Reviewed by Unique Cars and Parts
Our Rating: 5
Although launched over 40 years ago, the GT40 is considered by many to be the most exotic Ford to have ever been built. It was
Ford's first ever mid-engined sports car, and also one of the earliest for any car makers. The famous mid-engined Lamborghini Miura
, for example, was inspired by it.
The story of the GT40 goes back to the early 1960s, when Henry Ford
was negotiating to buy Ferrari
. The offer was rejected by Enzo Ferrari
in last minute negotiations, and in retaliation Henry
set about building a Ford able to dominate racing and beat the Ferrari
From this beginning design brief, the GT40 was considered by most to be purely a racing car, although sufficient numbers were manufactured for homologation as well as marketing purposes. The British racing chassis ace Lola were employed to design the chassis - a basic structure forming a steel monocoque as the central part of the car.
The front and rear extensions were made of square-section tubular spaceframes, and the lightweight body
was made from fibreglass. Most road-legal (although still very raceable) GT-40's were built in two versions, the first simply called GT40 and powered by a Shelby-tuned V8, which was modified from one of the mass production American Ford V8s.
The GT40P featured a 4.7 litre V8 producing a massive 335hp. The most serious "road" version was the GT40 Mk III, which featured a more practical cabin and had the motor detuned to 306 hp for meet new emission regulations. Just 7 Mk III's were built before Ford decided to scrap the GT40.
Perhaps not the greatest road car, there is no denying its racing success, which include 4 Le Mans wins in a row, including the 1966 Le Mans
, 1967 Le Mans
, 1968 Le Mans
and 1969 Le Mans
, and 2 Daytona titles in 1965
. After Henry Ford
had carried out his revenge, the company didn't bother with the "Supercar" genre - at least for a time.
Failed In Four Attempts
The legend of the GT40 remains to this day. At Slough, Ford Advanced Vehicles operation started to build the 50-off production batch which would qualify the "40" as a CSI sports car, and at Dearborn work became concentrated on the 7-litre Mark II variant which was to found the legend of the GT40 as a great classic. Until the Mark II won Le Mans in 1966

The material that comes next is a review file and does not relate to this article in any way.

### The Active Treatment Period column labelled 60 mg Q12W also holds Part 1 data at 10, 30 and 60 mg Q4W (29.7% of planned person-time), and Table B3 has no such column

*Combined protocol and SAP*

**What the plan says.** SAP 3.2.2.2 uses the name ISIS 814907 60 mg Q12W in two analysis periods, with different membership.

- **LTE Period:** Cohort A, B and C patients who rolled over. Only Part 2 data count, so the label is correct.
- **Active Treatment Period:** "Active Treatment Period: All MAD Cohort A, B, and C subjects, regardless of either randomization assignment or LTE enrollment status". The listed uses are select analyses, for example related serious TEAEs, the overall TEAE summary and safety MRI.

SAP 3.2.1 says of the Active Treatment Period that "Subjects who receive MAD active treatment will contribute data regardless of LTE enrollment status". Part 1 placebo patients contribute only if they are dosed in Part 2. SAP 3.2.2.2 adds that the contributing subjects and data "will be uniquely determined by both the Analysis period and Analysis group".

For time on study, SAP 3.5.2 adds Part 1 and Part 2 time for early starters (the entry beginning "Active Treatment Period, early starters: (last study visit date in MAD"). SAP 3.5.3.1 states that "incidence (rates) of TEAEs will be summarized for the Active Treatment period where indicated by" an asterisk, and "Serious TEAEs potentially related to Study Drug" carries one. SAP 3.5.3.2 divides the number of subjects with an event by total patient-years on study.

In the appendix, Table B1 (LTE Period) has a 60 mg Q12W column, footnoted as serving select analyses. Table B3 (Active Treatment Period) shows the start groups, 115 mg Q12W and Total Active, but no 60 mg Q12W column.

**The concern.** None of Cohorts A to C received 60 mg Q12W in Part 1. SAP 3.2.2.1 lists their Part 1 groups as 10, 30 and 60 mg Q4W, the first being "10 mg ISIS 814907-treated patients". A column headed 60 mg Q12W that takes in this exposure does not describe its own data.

, and the much more sophisticated Mark IV did the trick again in 1967, there was little real success to recommend the basic 4.7-5.0 litre GT40. It had no overnight success. It had been designed to win Le Mans, and four times failed to do so. While such unchallenged classics as the C-type and D-type Jaguars
, or the 300SL and 300SLR Mercedes leapt straight into the winners' circle (or at least finished their first major races), not one GT40 finished Le Mans in Ford's first four attempts.
Then, in 1968
, when the Ford
was at an age which would have seen most racing designs put out to pasture, the first GT40 ever to last 24 hours won the race! From that point on there was no looking back. In 1966
the GT40s had helped Ford to the Manufacturers' Championship and had won the 50-off production sports car title for their class. The 1968
season saw the blue-and-orange Gulf-JW cars thunder to reliable wins at Brands Hatch, Monza, Spa
, Watkins Glen
and Le Mans to take a resounding world title. In 1969
the Gulf-JW cars won Sebring
and Le Mans again to cap the GT40s' international career. The superfast flop had finally achieved classic status as a well-developed, heavy, undeniably handsome and supremely reliable Porsche beater.
How Many GT40s Were Built?
The GT40 legend grew slowly, and when the last cars were built they completed a total revolving murkily around the 100 mark. Roughly a dozen original prototype cars were built, followed by 85 GT40P production cars, 31 of which were supplied initially as road-goers. Plans were laid for two prototypes
and a 20-strong production run of the more civilised Mark III road-going model, but US Federal Safety Regulations successfully nipped that idea in the bud, after the two prototypes
and five of the production run had been completed. Alan Mann Racing built six more cars, and the Gulf Oil-sponsored Mirage "specials" of 1967
add another three numbers to the list.
That makes a total of 113 cars to enrich the world of high-performance motoring, but the breakdown wasn't that simple. For a start, two of the original prototypes (106-07), at least four GT40Ps (1031-32 and 1046-47), and three of the Alan Mann cars (AMGT3-AMGT5) were supplied to KarKraft or Shelby American in the United States for completion as 7-litre Mark lis, so that pulls us back to a total of 104 "basic" GT40s. Prototype 110 was a real oddball, being completed as a Group 7 CanAm car with a light alloy chassis by Bruce McLaren Motor Racing Ltd in mid-1965
. They worked on the car to a lucrative Ford contract, and the crew christened the 7-litre beast "Big Ed" after a rather less auspicious Ford of America project.
Unfortunately the resultant "XI" proved too heavy and unwi.ldy for CanAm racing, and enjoyed the competition equivalent of the Edsel's failure. Shelby American took the car to California and rebuilt it to Appendix J trim with an open cockpit Mark II body, and in this form "Big Ed" took a lucky win for Ken Miles/Lloyd Ruby in the 1966 Sebring 12-Hours. Unfortunately half a day's grind around the bumpy Floridan airfield proved too much for the alloy chassis, and the car was scrapped.
Some of the early cars were rebuilt and reappeared as late production models, with later chassis plates. Some cars, ostensibly crashed beyond repair, were resurrected, at least one extra car and probably more were built up from spares upon unused hulls, and there was a disposal of some cars supplied from Slough to Ford Division in America - some of these were probably built into Mark lis, but one was destroyed early in 1966